....

Sources said the timetable will be formally approved and announced May 17, in line with what is expected to be a revision of a work schedule by Tokyo Electric Power Co., the Fukushima plant operator, for how it plans to stabilize the situation.

TEPCO first announced the work schedule April 17, and had planned to revise it after about a month. Recent measurements at the No. 1 reactor indicating that large amounts of water are leaking from the containment vessel is but one factor that is forcing TEPCO to vastly revise its work schedule.



"It is not necessary to have hope in order to persevere."
by ARGeezer (ARGeezer a in a circle eurotrib daught com) on Mon May 16th, 2011 at 12:51:17 AM EST
TEPCO rethinks flooding reactor No. 1 after leakage found  Asahi

Tokyo Electric Power Co. has been forced to devise a difficult new step to cool a reactor at the stricken Fukushima No. 1 nuclear plant after its attempt to flood the pressure vessel and containment vessel with water failed. TEPCO said on May 14 that 3,000 tons of water found in the basement of the No. 1 reactor building had likely leaked from the containment vessel.

The utility had fed more than 10,000 tons of water into the reactor for cooling, hoping to flood the core vessel and outer containment vessel so that damaged fuel rods will be kept submerged, in a process called "water entombment." However, some of the water apparently leaked through pipe joints in the containment vessel.

With the failure of the operation, the utility is now considering recirculating the leaked water to try to cool the fuel rods, most of which are believed to have dropped to the bottom of the pressure vessel in a meltdown. According to TEPCO, workers discovered about 3,000 tons of water in the basement of the southeastern side of the reactor building on May 13.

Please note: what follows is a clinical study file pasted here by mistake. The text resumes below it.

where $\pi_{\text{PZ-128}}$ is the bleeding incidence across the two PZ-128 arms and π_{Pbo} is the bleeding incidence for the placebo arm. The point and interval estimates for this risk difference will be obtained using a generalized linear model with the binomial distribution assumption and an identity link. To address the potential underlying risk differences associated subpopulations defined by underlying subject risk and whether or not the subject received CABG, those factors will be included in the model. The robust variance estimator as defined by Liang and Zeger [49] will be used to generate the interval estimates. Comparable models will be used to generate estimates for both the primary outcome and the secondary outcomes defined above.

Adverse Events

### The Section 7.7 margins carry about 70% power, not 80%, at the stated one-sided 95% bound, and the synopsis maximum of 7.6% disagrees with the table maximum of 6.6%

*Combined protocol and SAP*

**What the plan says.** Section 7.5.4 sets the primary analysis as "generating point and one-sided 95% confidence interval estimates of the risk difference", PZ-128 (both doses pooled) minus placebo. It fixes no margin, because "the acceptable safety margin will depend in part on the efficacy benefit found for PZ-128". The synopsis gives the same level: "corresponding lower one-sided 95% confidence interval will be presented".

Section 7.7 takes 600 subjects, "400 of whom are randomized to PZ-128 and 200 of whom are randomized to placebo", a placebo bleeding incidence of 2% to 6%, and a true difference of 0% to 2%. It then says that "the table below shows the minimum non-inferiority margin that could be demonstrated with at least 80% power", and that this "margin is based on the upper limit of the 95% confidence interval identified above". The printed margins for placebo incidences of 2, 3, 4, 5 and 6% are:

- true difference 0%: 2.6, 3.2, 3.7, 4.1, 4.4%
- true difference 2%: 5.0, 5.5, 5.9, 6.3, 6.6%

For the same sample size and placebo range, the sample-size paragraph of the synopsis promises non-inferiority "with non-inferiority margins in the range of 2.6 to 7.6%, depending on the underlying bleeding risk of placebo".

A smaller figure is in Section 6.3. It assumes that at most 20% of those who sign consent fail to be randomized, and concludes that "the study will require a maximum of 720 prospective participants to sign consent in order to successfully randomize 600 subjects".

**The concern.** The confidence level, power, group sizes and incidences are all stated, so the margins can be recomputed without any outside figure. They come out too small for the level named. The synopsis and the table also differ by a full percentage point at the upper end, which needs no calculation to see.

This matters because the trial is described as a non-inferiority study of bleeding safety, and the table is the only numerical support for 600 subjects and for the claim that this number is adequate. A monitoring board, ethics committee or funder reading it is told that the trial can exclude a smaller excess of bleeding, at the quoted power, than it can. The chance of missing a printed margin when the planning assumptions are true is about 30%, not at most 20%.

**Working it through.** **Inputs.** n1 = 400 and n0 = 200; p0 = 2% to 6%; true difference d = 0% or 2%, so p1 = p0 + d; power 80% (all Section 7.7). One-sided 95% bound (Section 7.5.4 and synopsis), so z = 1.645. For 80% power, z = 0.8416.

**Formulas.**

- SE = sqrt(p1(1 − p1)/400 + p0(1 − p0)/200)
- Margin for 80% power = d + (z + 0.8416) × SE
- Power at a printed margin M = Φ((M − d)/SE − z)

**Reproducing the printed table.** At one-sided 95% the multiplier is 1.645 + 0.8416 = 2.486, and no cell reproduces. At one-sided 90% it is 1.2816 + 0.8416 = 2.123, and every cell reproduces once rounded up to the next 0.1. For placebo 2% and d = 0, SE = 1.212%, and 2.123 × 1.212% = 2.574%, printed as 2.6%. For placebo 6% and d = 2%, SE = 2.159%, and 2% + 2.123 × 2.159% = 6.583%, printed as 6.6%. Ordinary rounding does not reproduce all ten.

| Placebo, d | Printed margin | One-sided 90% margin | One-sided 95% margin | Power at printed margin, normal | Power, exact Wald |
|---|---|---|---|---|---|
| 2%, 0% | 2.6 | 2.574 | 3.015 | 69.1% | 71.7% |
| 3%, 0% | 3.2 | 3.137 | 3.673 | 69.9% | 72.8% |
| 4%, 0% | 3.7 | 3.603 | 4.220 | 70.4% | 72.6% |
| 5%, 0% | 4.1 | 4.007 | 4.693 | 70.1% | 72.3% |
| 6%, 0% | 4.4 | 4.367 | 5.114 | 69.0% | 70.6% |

"It is not necessary to have hope in order to persevere."
by ARGeezer (ARGeezer a in a circle eurotrib daught com) on Mon May 16th, 2011 at 12:59:19 AM EST
TEPCO: No.4 blast due to hydrogen from No.3  NHK

The operator of the crippled Fukushima Daiichi nuclear plant says the March 15th explosion at the No.4 reactor building may have been caused by hydrogen from the No. 3 reactor. Tokyo Electric Power Company has been investigating the cause of the explosion and fires.

It was initially thought that the March 15th explosion was triggered by hydrogen produced by damaged spent fuel rods in a pool inside the No.4 reactor building. But photographs of the pool taken in April show no damage to the rods.

TEPCO focused on ducts from the No.4 and neighboring No.3 reactor buildings that join into a single duct before an exhaust pipe. The company says that when it vented gas from the No.3 reactor through the duct, hydrogen may have seeped into the No.4 reactor building. Hydrogen that accumulated in the upper part of the No.4 reactor building may have caused the explosion.

The ducts from 3 and 4 are joined and hydrogen leaked from 3 to 4? Who could have known? Guess they weren't monitoring the atmosphere above #4 spent fuel pool for hydrogen. It only had the biggest and hottest fuel load on the entire site.

"It is not necessary to have hope in order to persevere."

by ARGeezer (ARGeezer a in a circle eurotrib daught com) on Mon May 16th, 2011 at 01:09:04 AM EST
It is worth following videos of Arnie Gundersen of Fairewinds Associates. It would be interesting to see his say about this TEPCO announcement.

Gundersen argued finely that prompt criticality in the fuel pool of Unit 3 made that early explosion.

by das monde on Mon May 16th, 2011 at 04:00:38 AM EST
[ Parent ]
Guess they weren't monitoring the atmosphere above #4 spent fuel pool for hydrogen.

In addition to: not having a vent for the contingency of hydrogen accumulating there, not having a vent from the containment vessel bypassing the building, and not building the reactors completely isolated and redundant. The design faults just keep adding up.

*Lunatic*, n.
One whose delusions are out of fashion.

by DoDo on Mon May 16th, 2011 at 04:32:49 AM EST
[ Parent ]
And Japan is not the only place where reactors of this design were built.

"It is not necessary to have hope in order to persevere."
by ARGeezer (ARGeezer a in a circle eurotrib daught com) on Mon May 16th, 2011 at 09:17:55 AM EST
[ Parent ]